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Debezium logging

Debezium has extensive logging built into its connectors, and you can change the logging configuration to control which of these log statements appear in the logs and where those logs are sent. Debezium (as well as Kafka, Kafka Connect, and Zookeeper) use the Log4j logging framework for Java.

By default, the connectors produce a fair amount of useful information when they start up, but then produce very few logs when the connector is keeping up with the source databases. This is often sufficient when the connector is operating normally, but may not be enough when the connector is behaving unexpectedly. In such cases, you can change the logging level so that the connector generates much more verbose log messages describing what the connector is doing and what it is not doing.

Logging concepts

Before configuring logging, you should understand what Log4J loggers, log levels, and appenders are.

Loggers

Each log message produced by the application is sent to a specific logger (for example, io.debezium.connector.mysql). Loggers are arranged in hierarchies. For example, the io.debezium.connector.mysql logger is the child of the io.debezium.connector logger, which is the child of the io.debezium logger. At the top of the hierarchy, the root logger defines the default logger configuration for all of the loggers beneath it.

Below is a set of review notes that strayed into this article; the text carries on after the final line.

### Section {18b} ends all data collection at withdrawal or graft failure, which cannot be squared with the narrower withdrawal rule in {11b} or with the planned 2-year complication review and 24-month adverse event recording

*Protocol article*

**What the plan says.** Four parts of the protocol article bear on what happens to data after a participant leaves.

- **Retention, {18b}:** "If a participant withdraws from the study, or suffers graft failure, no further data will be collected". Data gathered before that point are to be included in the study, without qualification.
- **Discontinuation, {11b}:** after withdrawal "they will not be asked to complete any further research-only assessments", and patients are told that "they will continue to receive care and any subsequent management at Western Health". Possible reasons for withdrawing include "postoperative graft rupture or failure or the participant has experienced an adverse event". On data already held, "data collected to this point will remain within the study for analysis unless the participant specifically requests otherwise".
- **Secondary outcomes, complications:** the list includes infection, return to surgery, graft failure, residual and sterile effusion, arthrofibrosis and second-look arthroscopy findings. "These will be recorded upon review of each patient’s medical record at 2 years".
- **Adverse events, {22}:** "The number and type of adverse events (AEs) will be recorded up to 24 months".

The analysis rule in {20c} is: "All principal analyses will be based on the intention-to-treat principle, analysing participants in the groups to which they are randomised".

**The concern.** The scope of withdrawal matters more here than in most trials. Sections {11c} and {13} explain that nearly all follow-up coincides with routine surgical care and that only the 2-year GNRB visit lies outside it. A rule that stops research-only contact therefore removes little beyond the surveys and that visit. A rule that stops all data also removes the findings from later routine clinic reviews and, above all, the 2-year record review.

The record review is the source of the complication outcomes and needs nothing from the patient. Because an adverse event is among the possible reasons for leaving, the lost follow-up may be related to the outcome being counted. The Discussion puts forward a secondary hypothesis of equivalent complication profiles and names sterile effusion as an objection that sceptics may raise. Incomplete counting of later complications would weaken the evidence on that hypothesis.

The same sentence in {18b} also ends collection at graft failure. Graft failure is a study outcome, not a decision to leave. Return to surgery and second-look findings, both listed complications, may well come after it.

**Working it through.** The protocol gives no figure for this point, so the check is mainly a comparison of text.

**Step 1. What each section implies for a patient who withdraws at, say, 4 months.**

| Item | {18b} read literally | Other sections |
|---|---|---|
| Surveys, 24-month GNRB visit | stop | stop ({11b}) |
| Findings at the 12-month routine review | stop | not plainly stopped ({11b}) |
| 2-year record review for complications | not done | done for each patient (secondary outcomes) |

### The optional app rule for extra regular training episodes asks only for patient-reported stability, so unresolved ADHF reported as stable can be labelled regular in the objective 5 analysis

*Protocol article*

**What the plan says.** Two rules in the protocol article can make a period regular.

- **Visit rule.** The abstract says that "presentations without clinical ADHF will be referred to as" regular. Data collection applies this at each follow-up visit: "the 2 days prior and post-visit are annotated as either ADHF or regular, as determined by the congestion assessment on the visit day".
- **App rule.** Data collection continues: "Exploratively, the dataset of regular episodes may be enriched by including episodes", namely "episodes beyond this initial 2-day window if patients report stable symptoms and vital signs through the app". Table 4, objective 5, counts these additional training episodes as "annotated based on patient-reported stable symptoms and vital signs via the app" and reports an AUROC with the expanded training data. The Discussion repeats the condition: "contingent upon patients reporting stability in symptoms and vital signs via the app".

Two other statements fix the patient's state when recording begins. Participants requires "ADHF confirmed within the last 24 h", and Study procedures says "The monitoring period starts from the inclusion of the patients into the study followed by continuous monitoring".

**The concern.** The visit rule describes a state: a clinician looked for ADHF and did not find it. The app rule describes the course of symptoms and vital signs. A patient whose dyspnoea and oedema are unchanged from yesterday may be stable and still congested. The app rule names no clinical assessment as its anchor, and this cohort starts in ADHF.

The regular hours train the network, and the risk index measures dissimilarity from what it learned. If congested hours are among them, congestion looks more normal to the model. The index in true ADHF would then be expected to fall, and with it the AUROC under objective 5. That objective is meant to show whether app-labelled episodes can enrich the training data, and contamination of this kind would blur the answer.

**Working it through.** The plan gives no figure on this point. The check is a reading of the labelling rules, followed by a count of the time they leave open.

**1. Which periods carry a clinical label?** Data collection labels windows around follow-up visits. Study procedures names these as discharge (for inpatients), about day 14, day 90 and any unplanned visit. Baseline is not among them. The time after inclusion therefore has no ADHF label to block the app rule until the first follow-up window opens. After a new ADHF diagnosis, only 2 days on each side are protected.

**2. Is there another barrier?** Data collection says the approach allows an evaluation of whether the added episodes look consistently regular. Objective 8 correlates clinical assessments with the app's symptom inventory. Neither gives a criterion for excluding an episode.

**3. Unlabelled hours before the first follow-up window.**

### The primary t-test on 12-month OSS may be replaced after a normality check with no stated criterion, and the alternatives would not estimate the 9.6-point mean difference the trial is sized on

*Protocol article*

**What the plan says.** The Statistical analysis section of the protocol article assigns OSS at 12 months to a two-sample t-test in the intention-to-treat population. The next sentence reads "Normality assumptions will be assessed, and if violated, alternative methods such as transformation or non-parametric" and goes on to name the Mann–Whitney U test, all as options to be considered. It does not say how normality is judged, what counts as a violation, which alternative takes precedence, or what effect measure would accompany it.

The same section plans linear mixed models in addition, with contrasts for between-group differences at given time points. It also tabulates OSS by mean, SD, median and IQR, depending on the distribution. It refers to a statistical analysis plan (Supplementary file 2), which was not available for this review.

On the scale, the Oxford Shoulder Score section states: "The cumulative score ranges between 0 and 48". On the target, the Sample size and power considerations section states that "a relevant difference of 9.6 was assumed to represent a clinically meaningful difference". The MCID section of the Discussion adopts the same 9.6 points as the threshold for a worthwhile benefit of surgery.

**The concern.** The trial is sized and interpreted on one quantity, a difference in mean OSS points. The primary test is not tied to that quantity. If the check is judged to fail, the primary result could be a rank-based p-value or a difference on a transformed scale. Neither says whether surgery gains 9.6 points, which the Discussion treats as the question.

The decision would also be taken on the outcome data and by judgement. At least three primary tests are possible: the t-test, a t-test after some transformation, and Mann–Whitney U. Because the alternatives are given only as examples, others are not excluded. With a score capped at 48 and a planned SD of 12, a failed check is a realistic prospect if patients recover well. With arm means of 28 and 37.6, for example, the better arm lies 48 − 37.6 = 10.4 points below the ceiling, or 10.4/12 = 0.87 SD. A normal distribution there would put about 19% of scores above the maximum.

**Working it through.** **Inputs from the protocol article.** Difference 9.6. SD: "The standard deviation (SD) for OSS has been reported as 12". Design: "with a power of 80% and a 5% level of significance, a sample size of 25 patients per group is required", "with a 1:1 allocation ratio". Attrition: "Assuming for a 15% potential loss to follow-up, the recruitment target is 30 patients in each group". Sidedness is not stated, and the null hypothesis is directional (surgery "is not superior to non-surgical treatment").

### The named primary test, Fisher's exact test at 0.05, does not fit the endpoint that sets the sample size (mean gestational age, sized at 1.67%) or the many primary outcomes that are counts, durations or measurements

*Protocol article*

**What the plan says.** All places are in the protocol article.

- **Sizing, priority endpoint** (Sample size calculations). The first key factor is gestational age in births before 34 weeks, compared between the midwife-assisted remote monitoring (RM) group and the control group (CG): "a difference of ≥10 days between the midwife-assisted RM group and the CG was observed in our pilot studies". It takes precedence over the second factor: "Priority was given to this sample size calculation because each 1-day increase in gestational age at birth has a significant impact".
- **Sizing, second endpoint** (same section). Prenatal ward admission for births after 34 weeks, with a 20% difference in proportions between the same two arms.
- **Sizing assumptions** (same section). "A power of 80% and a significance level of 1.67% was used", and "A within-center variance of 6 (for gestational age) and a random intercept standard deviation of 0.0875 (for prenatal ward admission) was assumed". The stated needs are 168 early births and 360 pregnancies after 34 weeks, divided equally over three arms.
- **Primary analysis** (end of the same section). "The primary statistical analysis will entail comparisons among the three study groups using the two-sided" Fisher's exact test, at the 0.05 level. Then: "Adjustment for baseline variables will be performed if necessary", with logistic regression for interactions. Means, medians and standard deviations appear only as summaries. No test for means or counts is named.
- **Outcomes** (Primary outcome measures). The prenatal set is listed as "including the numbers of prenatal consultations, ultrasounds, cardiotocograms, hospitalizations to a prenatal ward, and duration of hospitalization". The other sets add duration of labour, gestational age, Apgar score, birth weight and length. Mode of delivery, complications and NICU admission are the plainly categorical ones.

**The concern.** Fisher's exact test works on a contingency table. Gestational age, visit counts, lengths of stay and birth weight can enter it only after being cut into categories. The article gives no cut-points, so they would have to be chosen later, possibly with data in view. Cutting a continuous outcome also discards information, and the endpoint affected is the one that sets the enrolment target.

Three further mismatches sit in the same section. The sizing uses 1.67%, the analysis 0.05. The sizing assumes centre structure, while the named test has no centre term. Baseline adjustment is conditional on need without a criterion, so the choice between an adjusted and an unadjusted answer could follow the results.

Log levels

Every log message produced by the application will also have a specific log level:

  1. ERROR - errors, exceptions, and other significant problems

  2. WARN - potential problems and issues

  3. INFO - status and general activity (usually low-volume)

  4. DEBUG - more detailed activity that would be useful in diagnosing unexpected behavior

  5. TRACE - very verbose and detailed activity (usually very high-volume)

Appenders

An appender is essentially a destination where log messages will be written. Each appender controls the format of its log messages, giving you even more control over what the log messages look like.

To configure logging, you specify the desired level for each logger and the appender(s) where those log messages should be written. Since loggers are hierarchical, the configuration for the root logger serves as a default for all of the loggers below it, although you can override any child (or descendant) logger.